Instead of being racist, America uses its criminal justice system to label people of color "criminals.” While some races use drugs at similar rates, there is still a disparity in jails: they are mostly filled with people of color. The New Jim Crow makes it possible that the African Americans labeled as criminals lose basic rights, and consequentially, the whites maintain superiority over the blacks. Outside of prison, free prisone... ... middle of paper ... ...under the weight of logical fallacies and lack of research. In conclusion, Michelle Alexander depicts the grim reality for many young African American men in the era of mass incarceration and exposes the truth of racial injustice in the system of mass incarceration. She reveals how race plays an important role in the American Justice System and mass incarceration.
Therefore, they called for a national anti-drug policy, the policy began pushing for the involvement of the police force and military in drug prohibition efforts. The government did believe that blacks or minorities were a cause of the drug problem. They concentrated on inner city poor neighborhoods, drug related violence, they wanted to publicize the drug war which lead Congress to devote millions of dollars in additional funding to it. The war on drugs targeted and criminalized disproportionably urban minorities. There for, “War on Drugs” results in the incarceration of one million Americans ... ... middle of paper ... ...1.
All Americans have heard stories about police planting drugs on black people and charging them with a crime they did not commit. To make matters worse, due to the aforementioned issues of higher conviction rates, longer sentences, and catastrophic bail policies, those who can not afford a lawyer to represent them have little chance of convincing anyone of their innocence. To many Americans, this may sound outlandish, the kind of thing that only happens on television, however, this is a very real and legitimate fear within black communities. And indeed, many former police officers have admitted the practice of planting drugs does happen. For instance, in nearby Dothan, AL, anonymous active police officers leaked documents that provide "irrefutable evidence of criminal activity at the highest levels of the Dothan Police Department" (Innocence).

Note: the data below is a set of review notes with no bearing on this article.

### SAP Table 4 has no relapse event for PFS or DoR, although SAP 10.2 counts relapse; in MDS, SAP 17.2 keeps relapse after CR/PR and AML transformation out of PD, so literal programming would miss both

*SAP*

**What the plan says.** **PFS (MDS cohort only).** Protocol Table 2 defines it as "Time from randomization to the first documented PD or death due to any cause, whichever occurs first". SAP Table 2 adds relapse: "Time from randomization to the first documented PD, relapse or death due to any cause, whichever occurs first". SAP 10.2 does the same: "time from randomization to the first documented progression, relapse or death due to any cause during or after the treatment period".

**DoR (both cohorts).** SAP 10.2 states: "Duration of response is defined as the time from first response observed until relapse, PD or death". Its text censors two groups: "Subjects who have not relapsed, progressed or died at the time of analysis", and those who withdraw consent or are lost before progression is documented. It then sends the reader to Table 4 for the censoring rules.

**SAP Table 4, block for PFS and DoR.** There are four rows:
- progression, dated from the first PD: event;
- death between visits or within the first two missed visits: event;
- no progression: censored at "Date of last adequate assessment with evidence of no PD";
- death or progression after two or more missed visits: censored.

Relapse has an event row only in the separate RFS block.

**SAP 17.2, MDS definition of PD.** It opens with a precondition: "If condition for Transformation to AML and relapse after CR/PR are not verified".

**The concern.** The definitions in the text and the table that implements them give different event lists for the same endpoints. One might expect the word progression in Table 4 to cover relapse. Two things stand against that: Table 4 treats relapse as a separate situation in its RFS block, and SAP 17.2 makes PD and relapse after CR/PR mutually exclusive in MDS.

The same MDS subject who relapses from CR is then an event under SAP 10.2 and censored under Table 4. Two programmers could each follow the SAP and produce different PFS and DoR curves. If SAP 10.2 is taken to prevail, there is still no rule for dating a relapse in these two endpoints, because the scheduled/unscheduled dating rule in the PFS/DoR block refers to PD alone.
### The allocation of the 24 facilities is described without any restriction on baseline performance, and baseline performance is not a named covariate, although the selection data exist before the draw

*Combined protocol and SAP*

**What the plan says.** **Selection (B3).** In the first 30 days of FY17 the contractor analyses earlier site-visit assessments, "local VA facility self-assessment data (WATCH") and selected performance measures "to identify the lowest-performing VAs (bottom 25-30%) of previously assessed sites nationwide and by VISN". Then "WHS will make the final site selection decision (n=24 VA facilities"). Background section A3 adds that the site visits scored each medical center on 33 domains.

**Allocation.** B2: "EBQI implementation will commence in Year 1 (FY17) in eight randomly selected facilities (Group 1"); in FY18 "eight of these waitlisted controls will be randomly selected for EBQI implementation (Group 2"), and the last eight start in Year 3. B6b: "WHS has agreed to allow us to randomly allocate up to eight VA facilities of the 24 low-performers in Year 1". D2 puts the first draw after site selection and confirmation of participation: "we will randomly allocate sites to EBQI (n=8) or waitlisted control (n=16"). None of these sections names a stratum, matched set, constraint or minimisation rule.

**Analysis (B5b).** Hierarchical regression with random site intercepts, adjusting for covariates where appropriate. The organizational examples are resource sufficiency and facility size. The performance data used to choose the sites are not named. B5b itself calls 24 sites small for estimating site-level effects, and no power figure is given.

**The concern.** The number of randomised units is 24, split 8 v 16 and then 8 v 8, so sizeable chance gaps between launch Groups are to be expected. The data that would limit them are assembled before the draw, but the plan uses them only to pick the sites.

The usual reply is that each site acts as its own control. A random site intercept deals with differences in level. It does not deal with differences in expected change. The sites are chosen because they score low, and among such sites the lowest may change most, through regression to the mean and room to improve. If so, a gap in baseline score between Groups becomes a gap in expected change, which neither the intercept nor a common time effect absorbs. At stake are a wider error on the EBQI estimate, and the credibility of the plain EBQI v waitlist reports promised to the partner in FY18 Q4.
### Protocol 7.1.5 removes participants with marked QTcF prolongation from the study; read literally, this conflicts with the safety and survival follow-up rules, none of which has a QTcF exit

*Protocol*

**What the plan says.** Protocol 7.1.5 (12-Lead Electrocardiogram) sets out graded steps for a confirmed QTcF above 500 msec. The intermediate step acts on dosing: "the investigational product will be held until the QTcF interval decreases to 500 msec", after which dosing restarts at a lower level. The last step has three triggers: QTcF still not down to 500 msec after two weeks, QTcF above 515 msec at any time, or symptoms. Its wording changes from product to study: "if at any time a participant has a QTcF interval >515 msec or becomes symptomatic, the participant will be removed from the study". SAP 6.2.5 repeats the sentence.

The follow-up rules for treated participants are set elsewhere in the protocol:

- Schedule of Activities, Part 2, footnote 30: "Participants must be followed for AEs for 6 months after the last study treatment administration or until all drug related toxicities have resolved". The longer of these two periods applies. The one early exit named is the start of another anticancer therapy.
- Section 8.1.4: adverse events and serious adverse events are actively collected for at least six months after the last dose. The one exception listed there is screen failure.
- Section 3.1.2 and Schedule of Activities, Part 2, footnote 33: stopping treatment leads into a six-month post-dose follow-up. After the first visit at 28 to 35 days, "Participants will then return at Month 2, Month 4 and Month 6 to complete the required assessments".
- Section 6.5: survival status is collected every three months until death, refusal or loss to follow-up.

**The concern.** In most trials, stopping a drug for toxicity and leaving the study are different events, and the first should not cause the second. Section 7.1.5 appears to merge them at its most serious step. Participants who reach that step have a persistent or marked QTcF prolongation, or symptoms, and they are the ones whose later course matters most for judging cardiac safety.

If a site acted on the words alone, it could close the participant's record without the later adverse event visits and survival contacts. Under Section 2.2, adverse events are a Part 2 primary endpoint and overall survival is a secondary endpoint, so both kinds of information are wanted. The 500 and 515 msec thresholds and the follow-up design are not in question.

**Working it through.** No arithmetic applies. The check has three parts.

She notes that despite “the majority of illegal drug users and dealers nationwide are white, three-fourths of all people imprisoned for drug offenses have been black or Latino”(pg. 98). By presenting facts such as this, she attempts to dispel the notion that the reason for this disparity is that minorities are committing more crimes. Next, police forces, Alexander states, are incentivised monetarily to keep high levels of arrests as part of the drug war, so the police are thus encouraged to target the ghettos and minority communities, as “tactics that would be political suicide in an upscale white suburb are not even newsworthy in poor black and brown communities” and that “so long as the number of drug arrests increases or at least remains high, federal dollars continue to flow in and fill the department 's coffers”(pg. 124).
How have race and class influenced the functioning of the criminal justice system, especially in relation to policing, the enforcement of drug laws, and sentencing? Do you agree or disagree with Alexander’s contention that the current criminal justice system has resulted in a “New Jim Crow”? Why or why not? How has the War in Drugs impacted low-income people and communities of color, particularly African Americans? The war on drugs have made it difficulties for people to find jobs and be able to survive.